Homeless protesters set up ‘tent city’ at Vancouver City Hall
Homeless campers and advocates upset with the city’s approach to a tent city in Vancouver’s Oppenheimer Park took their message directly to mayor and council on Monday.
Demonstrators are upset with Vancouver Mayor Kennedy Stewart for his statement that homeless campers who refuse to vacate the park need a “nudge” to move on.
The park board ordered campers to leave the park last month, and while about 100 people accepted units in Single Room Occupancy (SRO) hotels, dozens of campers remain.
On Monday, they set up a mini-tent city on the lawn of Vancouver City Hall, pledging to “nudge” back.
Last week, Stewart also proposed that the city take jurisdiction over the park from the Park Board, arguing the board was “not equipped” to deal with the social problems underlying the camp.
WATCH: Future of homeless campers at Oppenheimer Park.
“I think it’s probably not the solution,” said Chrissy Brett, one of the protesters, adding that she wanted Stewart to engage in conversation and consultation with the campers “rather than using passive-aggressive media tactics.”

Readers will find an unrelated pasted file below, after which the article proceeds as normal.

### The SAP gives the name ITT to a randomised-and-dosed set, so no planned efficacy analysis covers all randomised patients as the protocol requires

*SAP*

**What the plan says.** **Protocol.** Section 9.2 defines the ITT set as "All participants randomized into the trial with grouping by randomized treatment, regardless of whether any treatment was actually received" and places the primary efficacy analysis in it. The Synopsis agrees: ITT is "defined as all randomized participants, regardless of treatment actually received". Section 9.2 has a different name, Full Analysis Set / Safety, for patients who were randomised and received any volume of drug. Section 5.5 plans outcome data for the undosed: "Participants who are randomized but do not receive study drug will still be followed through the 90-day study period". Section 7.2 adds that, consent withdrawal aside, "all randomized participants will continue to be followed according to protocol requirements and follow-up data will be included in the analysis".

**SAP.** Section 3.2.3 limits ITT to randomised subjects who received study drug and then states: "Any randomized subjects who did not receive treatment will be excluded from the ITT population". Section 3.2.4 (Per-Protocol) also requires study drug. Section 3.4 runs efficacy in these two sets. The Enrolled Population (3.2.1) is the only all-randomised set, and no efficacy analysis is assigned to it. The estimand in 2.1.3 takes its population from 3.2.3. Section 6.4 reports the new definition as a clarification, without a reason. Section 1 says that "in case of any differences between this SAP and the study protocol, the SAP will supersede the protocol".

Global News has requested comment form the mayor’s office.
On Friday, the park board said it would not seek an injunction to clear the campers from the park, and called for a task force drawn from multiple levels of government to address the homelessness issue.
Brett said campers appreciated the board’s position.
“We really do appreciate the park board begin so bold and brave to say, ‘Let’s have a conversation with all levels of government and talk about solutions rather than injunctions,'” she said.
WATCH: Vancouver Park Board won’t take action against Oppenheimer Park tent city
“The mayor won’t really confirm that an injunction is what he would immediately do if he did get power and control.”
COPE Coun. Jean Swanson said the protesters were “doing what they can do.”
“I think what we need now is something much bigger than the city taking over Oppenheimer. We need permanent housing for everybody who’s homeless, which is over 2,000 people in Vancouver. We can’t even get modular in time for the spring. We need something for the winter.”
Swanson said the city needs to look at buying old hotels or setting up warming tents so that homeless people have a safe place to be with washrooms, sanitaiton and cooking facilities.
“We need to start on that now,” she said. “Before winter.”
Protesters say they will remain camped out at city hall until Tuesday’s council meeting.
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